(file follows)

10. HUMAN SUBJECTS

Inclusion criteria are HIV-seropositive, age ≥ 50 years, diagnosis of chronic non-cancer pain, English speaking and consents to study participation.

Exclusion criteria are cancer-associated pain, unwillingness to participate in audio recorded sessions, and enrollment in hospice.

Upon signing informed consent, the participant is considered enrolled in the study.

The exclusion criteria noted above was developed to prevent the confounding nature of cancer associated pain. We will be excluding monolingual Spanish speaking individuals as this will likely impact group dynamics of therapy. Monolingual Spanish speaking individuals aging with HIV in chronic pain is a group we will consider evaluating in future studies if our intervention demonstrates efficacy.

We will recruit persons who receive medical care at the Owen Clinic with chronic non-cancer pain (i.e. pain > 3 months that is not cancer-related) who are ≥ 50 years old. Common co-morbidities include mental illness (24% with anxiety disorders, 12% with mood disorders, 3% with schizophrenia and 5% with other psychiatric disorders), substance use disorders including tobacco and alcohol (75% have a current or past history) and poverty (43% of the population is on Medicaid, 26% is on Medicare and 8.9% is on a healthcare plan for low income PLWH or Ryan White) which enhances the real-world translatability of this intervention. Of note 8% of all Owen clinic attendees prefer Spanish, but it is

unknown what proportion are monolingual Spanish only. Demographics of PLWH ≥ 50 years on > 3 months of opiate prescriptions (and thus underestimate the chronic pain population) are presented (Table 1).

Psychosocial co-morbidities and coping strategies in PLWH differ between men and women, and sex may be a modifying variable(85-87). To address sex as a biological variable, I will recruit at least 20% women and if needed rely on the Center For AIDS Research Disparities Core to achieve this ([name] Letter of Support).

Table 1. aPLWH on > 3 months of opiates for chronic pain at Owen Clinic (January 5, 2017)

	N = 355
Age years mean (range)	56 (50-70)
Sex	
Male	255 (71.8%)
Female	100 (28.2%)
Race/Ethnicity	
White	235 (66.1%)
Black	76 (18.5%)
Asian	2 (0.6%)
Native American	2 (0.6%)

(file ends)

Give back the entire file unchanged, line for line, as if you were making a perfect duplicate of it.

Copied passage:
10. HUMAN SUBJECTS

Inclusion criteria are HIV-seropositive, age ≥ 50 years, diagnosis of chronic non-cancer pain, English speaking and consents to study participation.

Exclusion criteria are cancer-associated pain, unwillingness to participate in audio recorded sessions, and enrollment in hospice.

Upon signing informed consent, the participant is considered enrolled in the study.

The exclusion criteria noted above was developed to prevent the confounding nature of cancer associated pain. We will be excluding monolingual Spanish speaking individuals as this will likely impact group dynamics of therapy. Monolingual Spanish speaking individuals aging with HIV in chronic pain is a group we will consider evaluating in future studies if our intervention demonstrates efficacy.

We will recruit persons who receive medical care at the Owen Clinic with chronic non-cancer pain (i.e. pain > 3 months that is not cancer-related) who are ≥ 50 years old. Common co-morbidities include mental illness (24% with anxiety disorders, 12% with mood disorders, 3% with schizophrenia and 5% with other psychiatric disorders), substance use disorders including tobacco and alcohol (75% have a current or past history) and poverty (43% of the population is on Medicaid, 26% is on Medicare and 8.9% is on a healthcare plan for low income PLWH or Ryan White) which enhances the real-world translatability of this intervention. Of note 8% of all Owen clinic attendees prefer Spanish, but it is

unknown what proportion are monolingual Spanish only. Demographics of PLWH ≥ 50 years on > 3 months of opiate prescriptions (and thus underestimate the chronic pain population) are presented (Table 1).

Psychosocial co-morbidities and coping strategies in PLWH differ between men and women, and sex may be a modifying variable(85-87). To address sex as a biological variable, I will recruit at least 20% women and if needed rely on the Center For AIDS Research Disparities Core to achieve this ([name] Letter of Support).

Table 1. aPLWH on > 3 months of opiates for chronic pain at Owen Clinic (January 5, 2017)

	N = 355
Age years mean (range)	56 (50-70)
Sex	
Male	255 (71.8%)
Female	100 (28.2%)
Race/Ethnicity	
White	235 (66.1%)
Black	76 (18.5%)
Asian	2 (0.6%)
Native American	2 (0.6%)